Introducing “IoT Platforms” – Part II

Last month, an article introduced the latest “platform” on the factory floor: the Internet of Things (IoT) platform. Here is what these platforms comprise.

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As with so many things, the devil is in the details when comparing Internet of Things (IoT) platforms. The following overview of two such platforms is hardly an apples-to-apples comparison, but it should give an indication of the breadth of such products.
 
A modern major platform
ThingWorx from PTC (thingworx.com) is a leading example of a complete IoT platform. Now at version 7, it includes:

Device connectivity. Using KEPServerEX from PTC Kepware (kepware.com), ThingWorx connects to devices in various ways, including third-party device clouds (by supporting most MQTT and REST applications), open APIs (such as the OPC Unified Architecture), proprietary automation interfaces (e.g., iFIX by GE Intelligent Platforms and InTouch by Wonderware), IT interfaces (such as ODBC and SNMP), and through export mechanisms. The ThingWorx Edge MicroServer provides bi-directional connectivity between things and the ThingWorx server, regardless of network architecture. Users can choose their preferred public cloud service–so far, Amazon Web Services and Microsoft’s Azure IoT Hub–to connect devices, send data between devices and auto-provision a device.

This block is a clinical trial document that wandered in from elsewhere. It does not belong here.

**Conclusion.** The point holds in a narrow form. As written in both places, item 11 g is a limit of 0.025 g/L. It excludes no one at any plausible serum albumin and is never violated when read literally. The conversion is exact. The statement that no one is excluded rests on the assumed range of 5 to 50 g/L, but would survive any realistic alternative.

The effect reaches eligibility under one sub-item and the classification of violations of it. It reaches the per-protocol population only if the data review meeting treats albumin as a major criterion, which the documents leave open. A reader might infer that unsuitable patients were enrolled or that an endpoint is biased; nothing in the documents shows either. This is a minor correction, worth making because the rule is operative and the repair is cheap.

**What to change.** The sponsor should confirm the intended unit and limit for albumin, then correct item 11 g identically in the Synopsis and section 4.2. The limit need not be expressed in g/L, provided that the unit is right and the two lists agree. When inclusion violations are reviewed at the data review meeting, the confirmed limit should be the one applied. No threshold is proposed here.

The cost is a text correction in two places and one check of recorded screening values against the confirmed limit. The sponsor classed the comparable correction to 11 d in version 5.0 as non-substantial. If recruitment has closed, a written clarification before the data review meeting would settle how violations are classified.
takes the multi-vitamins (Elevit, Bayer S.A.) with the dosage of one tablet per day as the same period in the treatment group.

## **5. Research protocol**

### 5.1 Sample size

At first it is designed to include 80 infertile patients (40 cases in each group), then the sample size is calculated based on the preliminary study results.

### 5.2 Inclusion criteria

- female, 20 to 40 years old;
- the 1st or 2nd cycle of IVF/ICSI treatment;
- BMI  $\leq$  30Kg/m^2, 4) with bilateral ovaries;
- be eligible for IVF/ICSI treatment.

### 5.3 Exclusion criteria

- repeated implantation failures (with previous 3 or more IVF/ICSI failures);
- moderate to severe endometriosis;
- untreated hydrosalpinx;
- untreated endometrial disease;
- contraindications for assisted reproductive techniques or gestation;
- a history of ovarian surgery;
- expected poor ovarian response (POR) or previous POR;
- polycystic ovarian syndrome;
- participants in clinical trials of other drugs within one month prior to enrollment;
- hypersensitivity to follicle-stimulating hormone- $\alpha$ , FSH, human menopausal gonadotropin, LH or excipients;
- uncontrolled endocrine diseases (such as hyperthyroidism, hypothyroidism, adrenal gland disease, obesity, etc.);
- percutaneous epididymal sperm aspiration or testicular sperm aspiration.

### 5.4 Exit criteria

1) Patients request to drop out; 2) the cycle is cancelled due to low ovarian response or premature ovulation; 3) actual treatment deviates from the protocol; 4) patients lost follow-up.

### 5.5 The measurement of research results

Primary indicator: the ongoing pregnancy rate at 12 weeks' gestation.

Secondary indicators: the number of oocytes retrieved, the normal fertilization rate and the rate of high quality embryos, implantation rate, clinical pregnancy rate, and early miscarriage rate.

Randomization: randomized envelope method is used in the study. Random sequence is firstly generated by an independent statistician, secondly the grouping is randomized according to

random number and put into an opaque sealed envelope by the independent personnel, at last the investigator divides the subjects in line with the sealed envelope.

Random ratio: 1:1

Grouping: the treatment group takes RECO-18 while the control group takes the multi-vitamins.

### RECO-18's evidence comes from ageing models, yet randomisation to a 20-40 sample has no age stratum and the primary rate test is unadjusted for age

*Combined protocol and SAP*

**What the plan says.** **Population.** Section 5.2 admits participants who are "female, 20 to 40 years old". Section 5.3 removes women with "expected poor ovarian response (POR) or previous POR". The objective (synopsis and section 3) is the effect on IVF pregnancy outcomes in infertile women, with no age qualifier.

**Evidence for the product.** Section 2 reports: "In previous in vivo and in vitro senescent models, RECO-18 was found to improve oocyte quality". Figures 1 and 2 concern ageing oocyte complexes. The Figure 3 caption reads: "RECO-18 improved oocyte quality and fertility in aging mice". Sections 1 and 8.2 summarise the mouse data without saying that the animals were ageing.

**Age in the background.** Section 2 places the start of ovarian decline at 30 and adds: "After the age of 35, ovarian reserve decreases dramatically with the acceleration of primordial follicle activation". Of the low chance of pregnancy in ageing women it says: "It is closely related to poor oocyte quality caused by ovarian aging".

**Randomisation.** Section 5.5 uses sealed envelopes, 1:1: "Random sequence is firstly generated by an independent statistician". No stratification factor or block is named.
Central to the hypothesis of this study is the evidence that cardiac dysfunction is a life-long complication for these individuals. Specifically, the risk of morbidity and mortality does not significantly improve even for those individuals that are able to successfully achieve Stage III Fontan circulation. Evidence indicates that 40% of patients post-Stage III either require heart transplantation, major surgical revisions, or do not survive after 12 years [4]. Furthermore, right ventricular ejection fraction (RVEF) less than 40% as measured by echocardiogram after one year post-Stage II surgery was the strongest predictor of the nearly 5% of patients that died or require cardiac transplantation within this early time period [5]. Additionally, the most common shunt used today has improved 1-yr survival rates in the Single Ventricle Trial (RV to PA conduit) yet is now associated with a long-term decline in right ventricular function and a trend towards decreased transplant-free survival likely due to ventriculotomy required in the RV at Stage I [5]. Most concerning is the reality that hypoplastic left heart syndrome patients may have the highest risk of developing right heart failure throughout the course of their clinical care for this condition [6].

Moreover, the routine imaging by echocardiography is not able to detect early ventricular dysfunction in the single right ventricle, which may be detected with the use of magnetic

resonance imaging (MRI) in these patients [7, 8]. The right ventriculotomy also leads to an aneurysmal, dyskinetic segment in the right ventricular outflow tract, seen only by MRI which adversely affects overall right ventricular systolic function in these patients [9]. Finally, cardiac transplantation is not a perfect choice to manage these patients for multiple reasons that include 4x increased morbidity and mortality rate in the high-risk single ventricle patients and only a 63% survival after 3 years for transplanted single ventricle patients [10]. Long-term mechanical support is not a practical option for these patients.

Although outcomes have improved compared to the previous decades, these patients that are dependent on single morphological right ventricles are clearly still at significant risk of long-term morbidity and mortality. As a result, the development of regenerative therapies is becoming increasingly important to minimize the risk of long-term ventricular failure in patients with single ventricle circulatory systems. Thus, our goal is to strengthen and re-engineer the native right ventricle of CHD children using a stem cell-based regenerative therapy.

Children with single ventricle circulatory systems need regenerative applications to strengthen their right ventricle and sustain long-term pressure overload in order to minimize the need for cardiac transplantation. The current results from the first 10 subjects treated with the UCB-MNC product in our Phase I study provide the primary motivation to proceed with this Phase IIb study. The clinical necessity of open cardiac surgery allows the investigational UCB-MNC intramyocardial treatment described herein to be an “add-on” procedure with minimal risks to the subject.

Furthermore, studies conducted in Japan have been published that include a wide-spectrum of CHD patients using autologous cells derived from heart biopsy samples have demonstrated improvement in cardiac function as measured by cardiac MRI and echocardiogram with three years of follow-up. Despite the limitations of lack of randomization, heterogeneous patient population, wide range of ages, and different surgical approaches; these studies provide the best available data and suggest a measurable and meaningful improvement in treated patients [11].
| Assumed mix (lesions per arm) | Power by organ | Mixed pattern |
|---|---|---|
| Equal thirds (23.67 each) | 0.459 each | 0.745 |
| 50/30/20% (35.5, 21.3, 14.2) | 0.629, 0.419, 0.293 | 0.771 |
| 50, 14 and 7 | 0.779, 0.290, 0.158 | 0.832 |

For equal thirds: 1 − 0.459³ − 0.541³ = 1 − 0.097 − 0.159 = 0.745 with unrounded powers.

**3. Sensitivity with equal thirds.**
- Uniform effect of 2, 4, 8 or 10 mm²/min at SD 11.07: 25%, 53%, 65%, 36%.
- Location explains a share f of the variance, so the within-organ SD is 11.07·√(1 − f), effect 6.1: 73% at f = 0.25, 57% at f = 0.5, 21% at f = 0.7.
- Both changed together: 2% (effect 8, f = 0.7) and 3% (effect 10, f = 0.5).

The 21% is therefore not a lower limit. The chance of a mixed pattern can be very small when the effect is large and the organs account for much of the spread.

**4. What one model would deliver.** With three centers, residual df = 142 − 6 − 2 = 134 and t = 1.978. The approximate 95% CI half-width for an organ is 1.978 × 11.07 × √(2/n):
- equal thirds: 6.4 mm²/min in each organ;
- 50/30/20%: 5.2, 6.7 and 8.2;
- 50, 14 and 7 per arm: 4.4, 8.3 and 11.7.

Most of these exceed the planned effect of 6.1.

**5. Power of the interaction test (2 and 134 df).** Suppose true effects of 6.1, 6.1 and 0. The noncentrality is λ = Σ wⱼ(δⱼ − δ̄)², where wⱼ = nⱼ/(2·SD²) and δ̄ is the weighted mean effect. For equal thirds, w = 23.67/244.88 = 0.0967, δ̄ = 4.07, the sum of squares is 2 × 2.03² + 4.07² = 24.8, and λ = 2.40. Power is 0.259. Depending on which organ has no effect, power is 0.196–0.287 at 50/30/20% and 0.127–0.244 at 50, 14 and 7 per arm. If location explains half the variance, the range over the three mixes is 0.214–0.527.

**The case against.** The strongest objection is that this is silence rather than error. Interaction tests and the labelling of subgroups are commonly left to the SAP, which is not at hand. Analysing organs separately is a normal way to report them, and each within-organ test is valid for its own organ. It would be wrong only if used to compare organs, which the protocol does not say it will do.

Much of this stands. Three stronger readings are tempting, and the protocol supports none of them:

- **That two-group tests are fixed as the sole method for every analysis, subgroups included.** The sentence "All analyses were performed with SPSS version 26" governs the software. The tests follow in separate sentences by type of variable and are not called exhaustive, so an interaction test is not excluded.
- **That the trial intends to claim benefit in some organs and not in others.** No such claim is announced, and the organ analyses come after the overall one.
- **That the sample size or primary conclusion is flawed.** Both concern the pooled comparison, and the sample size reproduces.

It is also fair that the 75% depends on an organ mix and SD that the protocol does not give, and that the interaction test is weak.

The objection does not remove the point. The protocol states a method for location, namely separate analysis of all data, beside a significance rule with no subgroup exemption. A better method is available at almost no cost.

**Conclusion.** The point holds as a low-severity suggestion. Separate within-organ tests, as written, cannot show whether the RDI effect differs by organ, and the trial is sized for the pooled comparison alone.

Device management. ThingWorx Utilities manage and optimize the performance of connected devices, including provisioning, remotely monitoring and updating connected devices and assets. The utilities let non-developers create, edit and manage business processes related to the connected devices. These processes can be initiated by alerts, triggers or decision-support rules.

Development. Composer is a tool for creating applications, including modeling the “things” (sensors, devices, etc.), business logic, visualization, data storage, collaboration, and security required for a connected application.

Applications. Mashup Builder is drag-and-drop software for creating interactive applications, collaborative workspaces, real-time dashboards and mobile interfaces. The Builder has user interface widgets that include collaboration components (e.g., blogs, wikis, and discussion forums), data visualization charts, grids and forms. It also has base operators (filter, time window, query and filtering) to apply to datasets.